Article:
Pam Grier was one of Pulp Intl.’s first femmes fatales so it seems only right to bring her back every once in a while. This shot of her appeared on the May 1975 cover of New York magazine and is probably one of the best images of her ever made. The accompanying text called her “a new kind of Hollywood star.” That was true of her and several other women who came up through the blaxploitation ranks, but Grier was really top of the heap—she was the best, the bravest, and by far the most famous. She's has steady success for more than forty years, but we really enjoy those old movies of hers, and this photo captures her at the peak of that period.
She had nothing to hide on stage, but she certainly did elsewhere in her life.
Liz Renay’s Washington Post obituary called her a “Cult Actress, Stripper and Mobster’s Girl.” That only touches on what she was. She was also an author, painter, streaker, charm school instructor, and convict. The latter designation came when a federal judge sent her up for perjury committed during the gangster Mickey Cohen’s 1961 tax evasion trial. Cohen was Renay’s boyfriend, and her bad taste and unshakable loyalty cost her more than two years on Terminal Island, years she says permanently damaged her prospects in Hollywood. After her release she became a professional celebrity, more famous for her associations and striking blonde appearance than anything she did, with her cult status reaffirmed by such people John Waters, who put her in his film Desperate Living, and author James Ellroy, who included her in his explosive 1995 novel American Tabloid. The sultry shot of Renay at top, pre-blonde, pre-Cohen, and pre-prison, dates from the mid-1950s. The second is from around 1960, and the one below shows her in 1961 entering the courtroom during Cohen’s trial.
, Washington Post
, American Tabloid
, Desperate Living
, Liz Renay
, Mickey Cohen
, James Ellroy
, John Waters
Round after round she goes and where she stops nobody knows.
Above, an unusual and provocative promo image of Japanese singer and actress Mari Natsuki, née Junko Nakajima, who appeared in 1983's Satomi hakken-den, aka Legend of Eight Samurai, and 1998's SF: Episode One, better known as Samurai Fiction. Does the latter movie sound familiar? We talked about it a bit when we saw it at the amazing Cinema Caravan during the San Sebastian Film Festival back in 2013.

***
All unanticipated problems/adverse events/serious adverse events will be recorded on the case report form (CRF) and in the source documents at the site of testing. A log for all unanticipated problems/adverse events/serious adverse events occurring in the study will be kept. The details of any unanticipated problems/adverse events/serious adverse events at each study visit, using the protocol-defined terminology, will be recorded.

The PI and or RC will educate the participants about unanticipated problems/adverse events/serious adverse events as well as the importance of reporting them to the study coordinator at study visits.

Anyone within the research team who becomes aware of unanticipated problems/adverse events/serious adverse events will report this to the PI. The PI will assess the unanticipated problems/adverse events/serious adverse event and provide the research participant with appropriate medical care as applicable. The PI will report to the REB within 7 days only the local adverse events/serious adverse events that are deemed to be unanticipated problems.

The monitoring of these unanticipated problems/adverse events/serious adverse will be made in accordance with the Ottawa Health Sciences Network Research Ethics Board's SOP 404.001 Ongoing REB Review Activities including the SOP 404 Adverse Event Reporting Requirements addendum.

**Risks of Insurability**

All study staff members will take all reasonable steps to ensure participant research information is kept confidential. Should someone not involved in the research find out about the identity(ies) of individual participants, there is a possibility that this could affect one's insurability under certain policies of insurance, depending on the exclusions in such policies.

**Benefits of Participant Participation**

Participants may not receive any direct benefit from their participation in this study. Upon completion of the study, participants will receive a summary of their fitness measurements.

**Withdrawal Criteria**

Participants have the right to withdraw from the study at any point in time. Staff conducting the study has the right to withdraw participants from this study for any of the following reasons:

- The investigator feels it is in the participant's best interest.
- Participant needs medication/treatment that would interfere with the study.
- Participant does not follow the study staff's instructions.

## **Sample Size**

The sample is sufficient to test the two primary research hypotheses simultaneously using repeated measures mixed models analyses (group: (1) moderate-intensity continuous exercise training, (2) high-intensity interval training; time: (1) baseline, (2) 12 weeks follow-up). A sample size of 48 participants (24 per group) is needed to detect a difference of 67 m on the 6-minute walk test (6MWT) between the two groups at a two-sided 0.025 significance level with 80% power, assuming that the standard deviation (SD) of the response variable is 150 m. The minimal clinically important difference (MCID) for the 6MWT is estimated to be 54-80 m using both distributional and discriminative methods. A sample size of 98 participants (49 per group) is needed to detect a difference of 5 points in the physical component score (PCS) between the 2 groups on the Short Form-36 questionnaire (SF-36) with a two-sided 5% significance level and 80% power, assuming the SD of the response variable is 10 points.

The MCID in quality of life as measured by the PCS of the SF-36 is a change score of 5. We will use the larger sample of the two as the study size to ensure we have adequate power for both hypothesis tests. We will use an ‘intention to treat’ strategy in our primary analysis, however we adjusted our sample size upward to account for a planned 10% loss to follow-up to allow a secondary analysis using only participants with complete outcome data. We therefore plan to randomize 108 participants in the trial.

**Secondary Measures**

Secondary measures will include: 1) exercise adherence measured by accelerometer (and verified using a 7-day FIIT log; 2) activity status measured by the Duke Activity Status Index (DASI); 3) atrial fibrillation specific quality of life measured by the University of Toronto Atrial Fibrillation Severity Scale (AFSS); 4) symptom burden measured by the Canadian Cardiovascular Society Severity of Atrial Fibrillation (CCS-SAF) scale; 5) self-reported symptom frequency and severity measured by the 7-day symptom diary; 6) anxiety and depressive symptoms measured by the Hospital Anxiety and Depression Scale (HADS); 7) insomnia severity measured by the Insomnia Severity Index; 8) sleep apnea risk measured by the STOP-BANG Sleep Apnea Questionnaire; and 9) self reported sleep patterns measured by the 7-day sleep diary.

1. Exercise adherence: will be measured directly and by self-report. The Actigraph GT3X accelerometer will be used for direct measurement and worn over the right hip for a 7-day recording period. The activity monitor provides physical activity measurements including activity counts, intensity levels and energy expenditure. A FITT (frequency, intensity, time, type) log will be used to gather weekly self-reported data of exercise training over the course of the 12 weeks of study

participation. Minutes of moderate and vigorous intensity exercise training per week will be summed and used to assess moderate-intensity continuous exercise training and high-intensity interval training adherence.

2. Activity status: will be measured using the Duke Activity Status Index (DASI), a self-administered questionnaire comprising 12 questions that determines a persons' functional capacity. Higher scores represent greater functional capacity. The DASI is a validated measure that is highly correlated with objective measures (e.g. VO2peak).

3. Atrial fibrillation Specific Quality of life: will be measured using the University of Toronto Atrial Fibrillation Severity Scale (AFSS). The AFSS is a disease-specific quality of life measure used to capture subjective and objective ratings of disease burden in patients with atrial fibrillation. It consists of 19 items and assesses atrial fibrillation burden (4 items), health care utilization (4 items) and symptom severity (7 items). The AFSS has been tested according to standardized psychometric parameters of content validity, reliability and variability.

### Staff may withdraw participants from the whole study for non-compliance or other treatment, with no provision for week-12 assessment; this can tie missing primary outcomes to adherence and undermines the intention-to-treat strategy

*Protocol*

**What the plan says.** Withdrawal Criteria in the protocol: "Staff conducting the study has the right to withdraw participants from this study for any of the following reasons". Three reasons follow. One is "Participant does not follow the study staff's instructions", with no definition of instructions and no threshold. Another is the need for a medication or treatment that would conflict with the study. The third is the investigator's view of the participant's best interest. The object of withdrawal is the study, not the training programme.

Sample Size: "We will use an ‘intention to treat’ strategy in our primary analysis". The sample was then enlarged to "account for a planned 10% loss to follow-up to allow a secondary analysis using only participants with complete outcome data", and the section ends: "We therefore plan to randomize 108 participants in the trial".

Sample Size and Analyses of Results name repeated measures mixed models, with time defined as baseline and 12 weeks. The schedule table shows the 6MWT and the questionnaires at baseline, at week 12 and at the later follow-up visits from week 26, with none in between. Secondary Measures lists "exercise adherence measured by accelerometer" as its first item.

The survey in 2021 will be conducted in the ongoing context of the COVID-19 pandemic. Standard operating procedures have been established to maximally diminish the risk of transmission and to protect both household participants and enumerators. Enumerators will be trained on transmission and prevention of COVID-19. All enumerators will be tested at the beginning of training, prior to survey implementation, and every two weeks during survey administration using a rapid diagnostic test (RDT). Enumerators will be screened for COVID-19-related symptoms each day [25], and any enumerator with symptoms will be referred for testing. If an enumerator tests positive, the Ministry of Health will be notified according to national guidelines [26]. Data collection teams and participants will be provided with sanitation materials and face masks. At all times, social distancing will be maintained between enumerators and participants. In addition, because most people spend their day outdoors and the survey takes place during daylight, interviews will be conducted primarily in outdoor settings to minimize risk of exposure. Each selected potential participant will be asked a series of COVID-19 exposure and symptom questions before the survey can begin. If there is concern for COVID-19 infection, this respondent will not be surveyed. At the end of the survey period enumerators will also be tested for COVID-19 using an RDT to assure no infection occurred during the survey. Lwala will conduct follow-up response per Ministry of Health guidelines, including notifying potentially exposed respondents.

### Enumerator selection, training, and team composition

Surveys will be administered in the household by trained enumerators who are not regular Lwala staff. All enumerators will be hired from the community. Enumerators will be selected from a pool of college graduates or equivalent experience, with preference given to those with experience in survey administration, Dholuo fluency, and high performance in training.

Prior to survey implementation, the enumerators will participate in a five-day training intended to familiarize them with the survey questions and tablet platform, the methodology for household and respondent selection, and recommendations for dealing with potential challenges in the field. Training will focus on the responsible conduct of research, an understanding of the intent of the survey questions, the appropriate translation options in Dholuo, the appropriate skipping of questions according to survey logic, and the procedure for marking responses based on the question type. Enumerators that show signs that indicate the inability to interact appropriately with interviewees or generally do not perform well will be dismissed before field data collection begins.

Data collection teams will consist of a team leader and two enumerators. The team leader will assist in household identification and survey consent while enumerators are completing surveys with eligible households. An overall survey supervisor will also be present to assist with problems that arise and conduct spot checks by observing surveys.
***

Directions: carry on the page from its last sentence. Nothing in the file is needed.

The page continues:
Looks like someone needs a hug.
French actress Mireille Darc, seen here in a promo shot from the Japanese magazine Roadshow, around 1973.
The headlines that mattered yesteryear.
1927—First Prints Are Left at Grauman's
Hollywood power couple Douglas Fairbanks and Mary Pickford, who co-founded the movie studio United Artists with Charlie Chaplin and D.W. Griffith, become the first celebrities to leave their impressions in concrete at Grauman's Chinese Theater in Hollywood, located along the stretch where the historic Hollywood Walk of Fame would later be established.
1945—Hitler Marries Braun
During the last days of the Third Reich, as Russia's Red Army closes in from the east, Adolf Hitler marries his long-time partner Eva Braun in a Berlin bunker during a brief civil ceremony witnessed by Joseph Goebbels and Martin Bormann. Both Hitler and Braun commit suicide the next day, and their corpses are burned in the Reich Chancellery garden.
1967—Ali Is Stripped of His Title
After refusing induction into the United States Army the day before due to religious reasons, Muhammad Ali is stripped of his heavyweight boxing title. He is found guilty of a felony in refusing to be drafted for service in Vietnam, but he does not serve prison time, and on June 28, 1971, the U.S. Supreme Court reverses his conviction. His stand against the war had made him a hated figure in mainstream America, but in the black community and the rest of the world he had become an icon.
1947—Heyerdahl Embarks on Kon-Tiki
Norwegian ethnographer and adventurer Thor Heyerdahl and his five man crew set out from Peru on a giant balsa wood raft called the Kon-Tiki in order to prove that Peruvian natives could have settled Polynesia. After a 101 day, 4,300 mile (8,000 km) journey, Kon-Tiki smashes into the reef at Raroia in the Tuamotu Islands on August 7, 1947, thus demonstrating that it is possible for a primitive craft to survive a Pacific crossing.
1989—Soviets Acknowledge Chernobyl Accident
After two days of rumors and denials the Soviet Union admits there was an accident at the Chernobyl nuclear power plant in Ukraine. Reactor number four had suffered a meltdown, sending a plume of radioactive fallout into the atmosphere and over an extensive geographical area. Today the abandoned radioactive area surrounding Chernobyl is rife with local wildlife and has been converted into a wildlife sanctuary, one of the largest in Europe.